Main image credit: Mark Stone/University of Washington
Some of us turn to HEPA filters to clean the air in our homes and keep offending allergens and dust particles at bay. But some hazardous compounds are too small to be trapped in these filters.
Small molecules like chloroform, which is present in small amounts in chlorinated water, or benzene, which is a component of gasoline, build up in our homes when we shower or boil water, or if we store cars or lawn mowers in attached garages. Both benzene and chloroform exposure have been linked to cancer.
Now researchers at the University of Washington have genetically modified a common houseplant – pothos ivy – to remove chloroform and benzene from the air around it.
The modified plants express a protein, called 2E1, that transforms these compounds into molecules that the plants can then use to support their own growth.
‘People haven’t really been talking about these hazardous organic compounds in homes, and I think that’s because we couldn’t do anything about them’, said senior author Stuart Strand, who is a research professor in the UW’s civil and environmental engineering department. ‘Now we’ve engineered houseplants to remove these pollutants for us.’
The team decided to use a protein called cytochrome P450 2E1, or 2E1 for short, which is present in all mammals, including humans. In our bodies, 2E1 turns benzene into a chemical called phenol and chloroform into carbon dioxide and chloride ions. But 2E1 is located in our livers and is turned on when we drink alcohol, so it’s not available to help us process pollutants in our air.
‘We decided we should have this reaction occur outside of the body in a plant, an example of the ‘green liver’ concept’, Strand said. ‘And 2E1 can be beneficial for the plant, too. Plants use carbon dioxide and chloride ions to make their food, and they use phenol to help make components of their cell walls.’
The researchers made a synthetic version of the gene that serves as instructions for making the rabbit form of 2E1. They then introduced it into pothos ivy so that each cell in the plant expressed the protein.
Pothos ivy doesn’t flower in temperate climates so the genetically modified plants won’t be able to spread via pollen.
‘This whole process took more than two years’, said lead author Long Zhang, who is a research scientist in the civil and environmental engineering department. ‘That is a long time, compared with other lab plants, which might only take a few months. But we wanted to do this in pothos because it’s a robust houseplant that grows well under all sorts of conditions.’
The researchers then tested how well their modified plants could remove the pollutants from air compared with normal pothos ivy. They put both types of plant in glass tubes and then added either benzene or chloroform gas into each tube.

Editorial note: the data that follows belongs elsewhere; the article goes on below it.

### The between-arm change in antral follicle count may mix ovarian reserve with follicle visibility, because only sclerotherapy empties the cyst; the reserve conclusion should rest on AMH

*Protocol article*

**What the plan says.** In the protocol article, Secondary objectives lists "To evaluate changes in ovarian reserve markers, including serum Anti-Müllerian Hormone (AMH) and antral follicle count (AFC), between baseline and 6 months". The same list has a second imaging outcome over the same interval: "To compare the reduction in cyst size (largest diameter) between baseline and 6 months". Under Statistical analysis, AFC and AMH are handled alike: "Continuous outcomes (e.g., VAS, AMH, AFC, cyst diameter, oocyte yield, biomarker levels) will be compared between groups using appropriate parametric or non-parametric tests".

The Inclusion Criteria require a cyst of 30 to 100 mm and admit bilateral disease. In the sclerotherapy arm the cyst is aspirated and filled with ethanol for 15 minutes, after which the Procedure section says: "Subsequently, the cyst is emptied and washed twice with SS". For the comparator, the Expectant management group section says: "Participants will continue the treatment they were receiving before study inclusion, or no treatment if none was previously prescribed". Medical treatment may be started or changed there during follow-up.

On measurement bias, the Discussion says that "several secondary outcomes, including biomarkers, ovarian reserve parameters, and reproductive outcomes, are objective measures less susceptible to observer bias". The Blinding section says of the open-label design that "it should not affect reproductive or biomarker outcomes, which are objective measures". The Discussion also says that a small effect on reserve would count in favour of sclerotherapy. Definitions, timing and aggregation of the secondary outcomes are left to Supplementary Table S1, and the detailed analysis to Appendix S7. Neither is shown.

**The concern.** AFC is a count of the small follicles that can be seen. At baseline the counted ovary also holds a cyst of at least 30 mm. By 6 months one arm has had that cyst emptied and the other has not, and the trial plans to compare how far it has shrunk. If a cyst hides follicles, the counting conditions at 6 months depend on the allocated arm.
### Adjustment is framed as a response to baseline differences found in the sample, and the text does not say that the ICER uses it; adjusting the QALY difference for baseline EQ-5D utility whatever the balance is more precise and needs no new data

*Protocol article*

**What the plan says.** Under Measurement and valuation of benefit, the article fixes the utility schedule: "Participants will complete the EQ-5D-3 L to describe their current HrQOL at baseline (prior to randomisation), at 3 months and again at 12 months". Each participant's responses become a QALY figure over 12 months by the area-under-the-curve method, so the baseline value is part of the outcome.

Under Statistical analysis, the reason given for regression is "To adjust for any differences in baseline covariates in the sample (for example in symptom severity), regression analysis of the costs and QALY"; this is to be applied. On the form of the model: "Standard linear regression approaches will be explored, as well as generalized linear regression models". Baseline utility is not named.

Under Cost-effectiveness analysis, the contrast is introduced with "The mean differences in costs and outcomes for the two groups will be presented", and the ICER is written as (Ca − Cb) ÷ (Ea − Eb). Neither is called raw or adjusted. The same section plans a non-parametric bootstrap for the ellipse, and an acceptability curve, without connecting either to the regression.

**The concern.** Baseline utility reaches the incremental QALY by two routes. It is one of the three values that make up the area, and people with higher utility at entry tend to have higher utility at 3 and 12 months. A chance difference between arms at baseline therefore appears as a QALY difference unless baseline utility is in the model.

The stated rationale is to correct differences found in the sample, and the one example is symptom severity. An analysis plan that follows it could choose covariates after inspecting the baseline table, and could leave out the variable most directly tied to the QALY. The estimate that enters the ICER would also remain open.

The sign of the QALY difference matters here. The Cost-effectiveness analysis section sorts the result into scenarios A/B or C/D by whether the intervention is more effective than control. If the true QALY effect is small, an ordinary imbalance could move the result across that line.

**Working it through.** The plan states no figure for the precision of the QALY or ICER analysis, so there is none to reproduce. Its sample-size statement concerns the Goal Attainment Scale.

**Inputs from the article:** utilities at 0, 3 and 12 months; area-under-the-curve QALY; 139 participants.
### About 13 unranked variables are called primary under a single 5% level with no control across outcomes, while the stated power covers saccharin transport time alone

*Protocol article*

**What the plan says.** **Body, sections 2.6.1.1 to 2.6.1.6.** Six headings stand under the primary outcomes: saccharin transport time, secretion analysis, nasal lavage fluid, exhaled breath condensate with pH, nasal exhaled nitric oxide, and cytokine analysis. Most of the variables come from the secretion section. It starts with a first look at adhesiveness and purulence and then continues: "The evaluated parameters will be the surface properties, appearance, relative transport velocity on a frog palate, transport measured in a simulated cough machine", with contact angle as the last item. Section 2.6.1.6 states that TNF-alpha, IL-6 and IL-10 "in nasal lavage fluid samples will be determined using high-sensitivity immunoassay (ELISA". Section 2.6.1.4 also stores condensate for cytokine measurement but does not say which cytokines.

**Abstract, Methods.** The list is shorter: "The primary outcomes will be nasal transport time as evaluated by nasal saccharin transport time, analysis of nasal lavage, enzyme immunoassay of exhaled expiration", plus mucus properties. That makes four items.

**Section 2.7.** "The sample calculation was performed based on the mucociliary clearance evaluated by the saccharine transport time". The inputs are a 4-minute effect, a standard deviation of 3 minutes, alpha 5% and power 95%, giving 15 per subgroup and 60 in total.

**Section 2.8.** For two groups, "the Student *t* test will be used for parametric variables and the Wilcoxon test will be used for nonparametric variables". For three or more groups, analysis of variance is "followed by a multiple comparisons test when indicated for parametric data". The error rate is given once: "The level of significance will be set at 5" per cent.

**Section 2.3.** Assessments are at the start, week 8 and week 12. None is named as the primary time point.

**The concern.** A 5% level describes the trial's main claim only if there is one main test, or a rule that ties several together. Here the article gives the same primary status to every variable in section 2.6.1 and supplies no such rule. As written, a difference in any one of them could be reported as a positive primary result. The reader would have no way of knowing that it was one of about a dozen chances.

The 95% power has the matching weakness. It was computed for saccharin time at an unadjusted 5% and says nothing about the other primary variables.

Over 11 days, the team tracked how the concentration of each pollutant changed in each tube.
For the unmodified plants, the concentration of either gas didn’t change over time. But for the modified plants, the concentration of chloroform dropped by 82% after three days, and it was almost undetectable by day six.
The concentration of benzene also decreased in the modified plant vials, but more slowly: by day eight, the benzene concentration had dropped by about 75%.
In order to detect these changes in pollutant levels, the researchers used much higher pollutant concentrations than are typically found in homes. But the team expects that the home levels would drop similarly, if not faster, over the same time frame.
Plants in the home would also need to be inside an enclosure with something to move air past their leaves, like a fan, Strand said.
‘If you had a plant growing in the corner of a room, it will have some effect in that room’, he said. ‘But without air flow, it will take a long time for a molecule on the other end of the house to reach the plant.’
The team is currently working to increase the plants’ capabilities by adding a protein that can break down another hazardous molecule found in home air: formaldehyde, which is present in some wood products, such as laminate flooring and cabinets, and tobacco smoke.
‘These are all stable compounds, so it’s really hard to get rid of them’, Strand said. ‘Without proteins to break down these molecules, we’d have to use high-energy processes to do it. It’s so much simpler and more sustainable to put these proteins all together in a houseplant.’
Civil and environmental engineering research technician Ryan Routsong is also a co-author. The team published its findings in Environmental Science & Technology.
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